The Many Pieces of the Irrigation Industry

By Kris Polly

I recently had the opportunity to attend a rugby match between the New Zealand and U.S. national teams in Washington, DC. New Zealand readers will not be surprised to hear that the All Blacks racked up a severely lopsided win, although the U.S. team did score its first ever try against New Zealand. Like everyone who has the chance to see the All Blacks in action, I was impressed by their skill and hard work. This month in Irrigation Leader, we feature the story of one former All Black, Sam Broomhall, who has brought those same qualities to his work as a managing director for irrigation supply company Think Water Canterbury. Today, Think Water Canterbury is a local dealer of Nebraska-made Reinke center pivots. Whether in sports or in the irrigation agriculture business, I am happy to see connections being made between our two great countries.

In the southwestern United States, severe drought in the Colorado basin is triggering cuts to water deliveries. To learn more, we speak with Tom Buschatzke, the director of the Arizona Department of Water Resources.

Two years ago, the unthinkable happened for Nebraska’s Gering–Fort Laramie Irrigation District (GFLID). One of its water conveyance tunnels collapsed, leaving it without water for more than a month during the most critical time of the year. GFLID Manager Rick Preston tells us about the hard work the district put in to get water flowing again.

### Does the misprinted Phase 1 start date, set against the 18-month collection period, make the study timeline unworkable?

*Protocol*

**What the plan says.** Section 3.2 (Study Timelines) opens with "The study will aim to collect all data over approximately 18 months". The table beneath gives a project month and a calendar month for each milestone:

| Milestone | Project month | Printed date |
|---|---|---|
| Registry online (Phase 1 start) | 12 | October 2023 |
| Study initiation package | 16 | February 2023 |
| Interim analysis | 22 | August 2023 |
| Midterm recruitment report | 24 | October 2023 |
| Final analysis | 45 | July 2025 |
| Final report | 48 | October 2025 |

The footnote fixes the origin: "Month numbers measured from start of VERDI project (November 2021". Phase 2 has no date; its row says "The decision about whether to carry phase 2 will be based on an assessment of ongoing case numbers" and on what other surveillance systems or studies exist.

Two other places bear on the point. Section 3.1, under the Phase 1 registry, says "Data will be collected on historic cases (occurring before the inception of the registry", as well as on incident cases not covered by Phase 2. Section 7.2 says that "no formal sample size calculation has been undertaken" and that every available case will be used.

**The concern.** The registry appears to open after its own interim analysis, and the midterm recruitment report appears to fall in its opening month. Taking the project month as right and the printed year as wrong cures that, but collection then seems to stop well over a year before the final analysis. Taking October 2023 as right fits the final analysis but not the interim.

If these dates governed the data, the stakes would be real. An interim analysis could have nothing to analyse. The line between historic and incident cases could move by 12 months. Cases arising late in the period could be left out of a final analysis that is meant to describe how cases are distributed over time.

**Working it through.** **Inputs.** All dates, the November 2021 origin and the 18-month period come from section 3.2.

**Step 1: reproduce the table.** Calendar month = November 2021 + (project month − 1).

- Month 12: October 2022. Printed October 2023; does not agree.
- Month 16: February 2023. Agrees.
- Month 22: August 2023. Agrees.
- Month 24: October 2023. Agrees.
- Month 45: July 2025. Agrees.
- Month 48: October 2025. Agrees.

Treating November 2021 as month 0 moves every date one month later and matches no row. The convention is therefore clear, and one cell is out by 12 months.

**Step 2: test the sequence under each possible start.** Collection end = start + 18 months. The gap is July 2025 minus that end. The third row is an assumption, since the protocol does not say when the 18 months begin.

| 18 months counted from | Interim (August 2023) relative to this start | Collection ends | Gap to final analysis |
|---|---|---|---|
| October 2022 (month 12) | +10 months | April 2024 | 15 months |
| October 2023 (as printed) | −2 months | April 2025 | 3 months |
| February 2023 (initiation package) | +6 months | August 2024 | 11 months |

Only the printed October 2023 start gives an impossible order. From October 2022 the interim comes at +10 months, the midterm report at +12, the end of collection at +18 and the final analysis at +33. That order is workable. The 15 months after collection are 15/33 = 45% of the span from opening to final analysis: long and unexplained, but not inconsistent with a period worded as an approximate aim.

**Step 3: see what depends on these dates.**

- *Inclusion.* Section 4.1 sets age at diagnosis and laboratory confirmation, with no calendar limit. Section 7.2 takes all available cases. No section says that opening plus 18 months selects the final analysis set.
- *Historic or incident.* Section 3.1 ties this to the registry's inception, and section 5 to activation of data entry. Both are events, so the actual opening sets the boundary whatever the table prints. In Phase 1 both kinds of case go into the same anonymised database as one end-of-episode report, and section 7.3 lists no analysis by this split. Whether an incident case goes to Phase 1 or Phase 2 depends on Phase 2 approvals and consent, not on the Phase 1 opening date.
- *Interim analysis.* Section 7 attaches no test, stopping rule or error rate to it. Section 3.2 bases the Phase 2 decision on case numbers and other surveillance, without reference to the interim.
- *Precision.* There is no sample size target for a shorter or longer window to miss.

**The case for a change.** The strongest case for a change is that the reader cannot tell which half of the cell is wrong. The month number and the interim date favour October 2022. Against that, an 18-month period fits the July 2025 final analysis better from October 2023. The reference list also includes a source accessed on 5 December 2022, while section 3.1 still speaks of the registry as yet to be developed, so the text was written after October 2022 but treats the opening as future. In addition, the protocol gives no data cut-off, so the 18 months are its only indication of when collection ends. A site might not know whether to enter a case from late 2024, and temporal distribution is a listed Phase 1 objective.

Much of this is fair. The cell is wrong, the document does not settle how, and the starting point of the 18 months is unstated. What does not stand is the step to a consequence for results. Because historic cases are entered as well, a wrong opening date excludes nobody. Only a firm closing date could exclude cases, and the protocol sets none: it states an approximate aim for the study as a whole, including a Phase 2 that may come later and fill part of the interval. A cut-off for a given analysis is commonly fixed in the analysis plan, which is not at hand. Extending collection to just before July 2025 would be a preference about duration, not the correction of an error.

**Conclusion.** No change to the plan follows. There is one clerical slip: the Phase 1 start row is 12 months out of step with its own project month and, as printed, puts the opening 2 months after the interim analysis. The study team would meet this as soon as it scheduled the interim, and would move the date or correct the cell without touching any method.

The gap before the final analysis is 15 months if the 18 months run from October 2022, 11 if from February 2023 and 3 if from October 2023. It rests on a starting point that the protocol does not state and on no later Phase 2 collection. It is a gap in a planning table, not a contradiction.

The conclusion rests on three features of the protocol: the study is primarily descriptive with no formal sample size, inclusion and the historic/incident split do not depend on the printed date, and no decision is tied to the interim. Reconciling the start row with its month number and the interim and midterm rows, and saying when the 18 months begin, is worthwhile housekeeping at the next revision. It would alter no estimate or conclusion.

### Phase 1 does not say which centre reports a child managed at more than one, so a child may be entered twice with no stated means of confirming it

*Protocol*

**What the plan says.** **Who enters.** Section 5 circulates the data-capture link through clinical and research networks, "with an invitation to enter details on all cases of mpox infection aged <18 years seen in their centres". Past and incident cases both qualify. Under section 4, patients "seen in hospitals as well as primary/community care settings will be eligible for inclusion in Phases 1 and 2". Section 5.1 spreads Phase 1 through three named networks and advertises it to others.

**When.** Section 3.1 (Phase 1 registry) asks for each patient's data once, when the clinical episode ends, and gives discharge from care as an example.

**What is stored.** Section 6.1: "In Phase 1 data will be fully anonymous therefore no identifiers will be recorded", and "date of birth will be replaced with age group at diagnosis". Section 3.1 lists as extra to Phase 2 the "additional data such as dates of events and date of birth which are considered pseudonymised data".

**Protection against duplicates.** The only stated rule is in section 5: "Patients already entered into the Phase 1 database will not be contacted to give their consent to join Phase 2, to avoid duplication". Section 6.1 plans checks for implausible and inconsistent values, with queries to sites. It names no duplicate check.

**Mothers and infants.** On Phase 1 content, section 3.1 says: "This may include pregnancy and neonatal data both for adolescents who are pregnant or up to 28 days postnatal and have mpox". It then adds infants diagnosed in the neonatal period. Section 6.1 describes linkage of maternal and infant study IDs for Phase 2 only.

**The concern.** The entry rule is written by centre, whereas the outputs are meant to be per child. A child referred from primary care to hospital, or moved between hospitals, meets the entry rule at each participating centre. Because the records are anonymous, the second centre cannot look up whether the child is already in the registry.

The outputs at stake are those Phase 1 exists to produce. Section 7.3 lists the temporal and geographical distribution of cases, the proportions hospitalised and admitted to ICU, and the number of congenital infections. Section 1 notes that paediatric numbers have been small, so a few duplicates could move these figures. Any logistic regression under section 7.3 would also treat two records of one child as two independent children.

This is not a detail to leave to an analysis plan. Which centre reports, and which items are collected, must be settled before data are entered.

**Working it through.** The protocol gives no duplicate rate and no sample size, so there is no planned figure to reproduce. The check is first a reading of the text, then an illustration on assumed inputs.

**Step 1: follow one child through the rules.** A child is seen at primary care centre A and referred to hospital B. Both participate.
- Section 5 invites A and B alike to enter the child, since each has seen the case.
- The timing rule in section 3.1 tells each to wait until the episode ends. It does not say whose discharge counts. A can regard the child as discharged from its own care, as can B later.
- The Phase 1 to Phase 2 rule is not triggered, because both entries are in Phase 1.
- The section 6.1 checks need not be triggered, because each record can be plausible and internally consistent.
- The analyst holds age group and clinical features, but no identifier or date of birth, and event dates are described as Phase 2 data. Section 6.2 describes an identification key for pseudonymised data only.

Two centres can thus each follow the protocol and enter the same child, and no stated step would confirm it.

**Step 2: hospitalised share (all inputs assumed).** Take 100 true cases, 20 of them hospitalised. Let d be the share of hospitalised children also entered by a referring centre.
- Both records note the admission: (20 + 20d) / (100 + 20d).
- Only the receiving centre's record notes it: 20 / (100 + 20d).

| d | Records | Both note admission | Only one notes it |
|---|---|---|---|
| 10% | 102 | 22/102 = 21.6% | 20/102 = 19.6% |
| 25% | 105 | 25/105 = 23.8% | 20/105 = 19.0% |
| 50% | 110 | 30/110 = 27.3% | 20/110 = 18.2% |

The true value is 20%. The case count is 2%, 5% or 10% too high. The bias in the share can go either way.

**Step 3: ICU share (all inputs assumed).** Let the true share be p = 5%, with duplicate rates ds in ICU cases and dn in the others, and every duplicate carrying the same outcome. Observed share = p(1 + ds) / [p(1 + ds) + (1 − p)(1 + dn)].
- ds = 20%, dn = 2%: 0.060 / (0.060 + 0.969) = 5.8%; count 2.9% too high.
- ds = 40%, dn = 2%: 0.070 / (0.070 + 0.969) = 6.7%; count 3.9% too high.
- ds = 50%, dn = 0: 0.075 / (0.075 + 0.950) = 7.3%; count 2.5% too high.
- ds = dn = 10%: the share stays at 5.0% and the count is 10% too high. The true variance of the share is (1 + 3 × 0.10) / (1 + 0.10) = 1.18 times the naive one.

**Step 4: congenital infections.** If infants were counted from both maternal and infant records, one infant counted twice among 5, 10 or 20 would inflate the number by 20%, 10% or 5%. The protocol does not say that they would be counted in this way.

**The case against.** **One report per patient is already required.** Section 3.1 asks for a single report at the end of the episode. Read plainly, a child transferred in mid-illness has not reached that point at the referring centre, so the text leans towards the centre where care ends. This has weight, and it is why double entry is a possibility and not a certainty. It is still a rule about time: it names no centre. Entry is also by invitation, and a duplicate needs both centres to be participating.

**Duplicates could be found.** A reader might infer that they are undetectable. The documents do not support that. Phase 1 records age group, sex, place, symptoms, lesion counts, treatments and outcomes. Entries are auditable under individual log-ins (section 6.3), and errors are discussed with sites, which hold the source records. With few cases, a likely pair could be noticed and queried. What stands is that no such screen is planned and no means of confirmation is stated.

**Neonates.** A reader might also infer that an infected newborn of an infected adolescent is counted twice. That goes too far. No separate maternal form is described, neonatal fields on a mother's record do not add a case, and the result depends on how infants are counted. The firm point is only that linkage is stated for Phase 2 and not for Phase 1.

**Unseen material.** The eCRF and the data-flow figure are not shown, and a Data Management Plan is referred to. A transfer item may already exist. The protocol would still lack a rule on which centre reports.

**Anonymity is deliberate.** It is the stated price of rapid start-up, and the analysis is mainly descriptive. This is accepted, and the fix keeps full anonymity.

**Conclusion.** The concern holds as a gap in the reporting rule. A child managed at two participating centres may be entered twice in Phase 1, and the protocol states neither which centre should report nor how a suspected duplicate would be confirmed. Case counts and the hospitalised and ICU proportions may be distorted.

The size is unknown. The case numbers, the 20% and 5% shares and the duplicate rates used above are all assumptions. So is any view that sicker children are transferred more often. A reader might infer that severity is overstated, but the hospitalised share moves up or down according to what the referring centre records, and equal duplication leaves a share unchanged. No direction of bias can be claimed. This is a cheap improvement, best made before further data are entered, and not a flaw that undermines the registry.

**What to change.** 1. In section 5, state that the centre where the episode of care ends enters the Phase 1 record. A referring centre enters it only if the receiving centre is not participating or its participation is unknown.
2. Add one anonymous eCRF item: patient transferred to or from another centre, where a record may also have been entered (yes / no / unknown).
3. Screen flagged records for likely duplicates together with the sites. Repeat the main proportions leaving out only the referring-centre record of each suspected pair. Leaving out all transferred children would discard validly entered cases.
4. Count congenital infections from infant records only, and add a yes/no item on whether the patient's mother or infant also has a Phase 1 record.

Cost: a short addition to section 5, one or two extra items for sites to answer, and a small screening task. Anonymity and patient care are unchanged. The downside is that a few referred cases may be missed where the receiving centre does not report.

Next, we speak with Dr. Khaled Bali and Dr. Stephen Kaffka, two University of California experts who were involved in studying the benefits of automating the surface irrigation of sugar beets in the Imperial Valley. Using Rubicon gates and software, they demonstrated an increase in water use efficiency from 70–75 percent to 85 percent.

Moleaer has created a novel and highly effective aeration system that injects water with billions of tiny air bubbles, thousands of times smaller than a grain of salt. We speak with Moleaer CEO Nick Dyner about the technology’s potential for reservoirs, canals, and other irrigation-related use cases.

Evans Equipment Inc. buys, refurbishes, and sells Caterpillars and other heavy work equipment, often disassembling the machines to the frame and completely rebuilding them. President Brad Evans tells us about the cost savings this allows the company to pass on to customers, including irrigation districts.

The United States and New Zealand may compete on the rugby pitch, but we cooperate on the irrigation field. I am always happy to see U.S. businesses and products in New Zealand and vice versa. I hope that this magazine helps establish and strengthen those connections. 

Kris Polly is the editor-in-chief of Irrigation Leader magazine and the president of Water Strategies LLC, a government relations firm he began in February 2009 for the purpose of representing and guiding water, power, and agricultural entities in their dealings with Congress, the Bureau of Reclamation, and other federal government agencies. He may be contacted at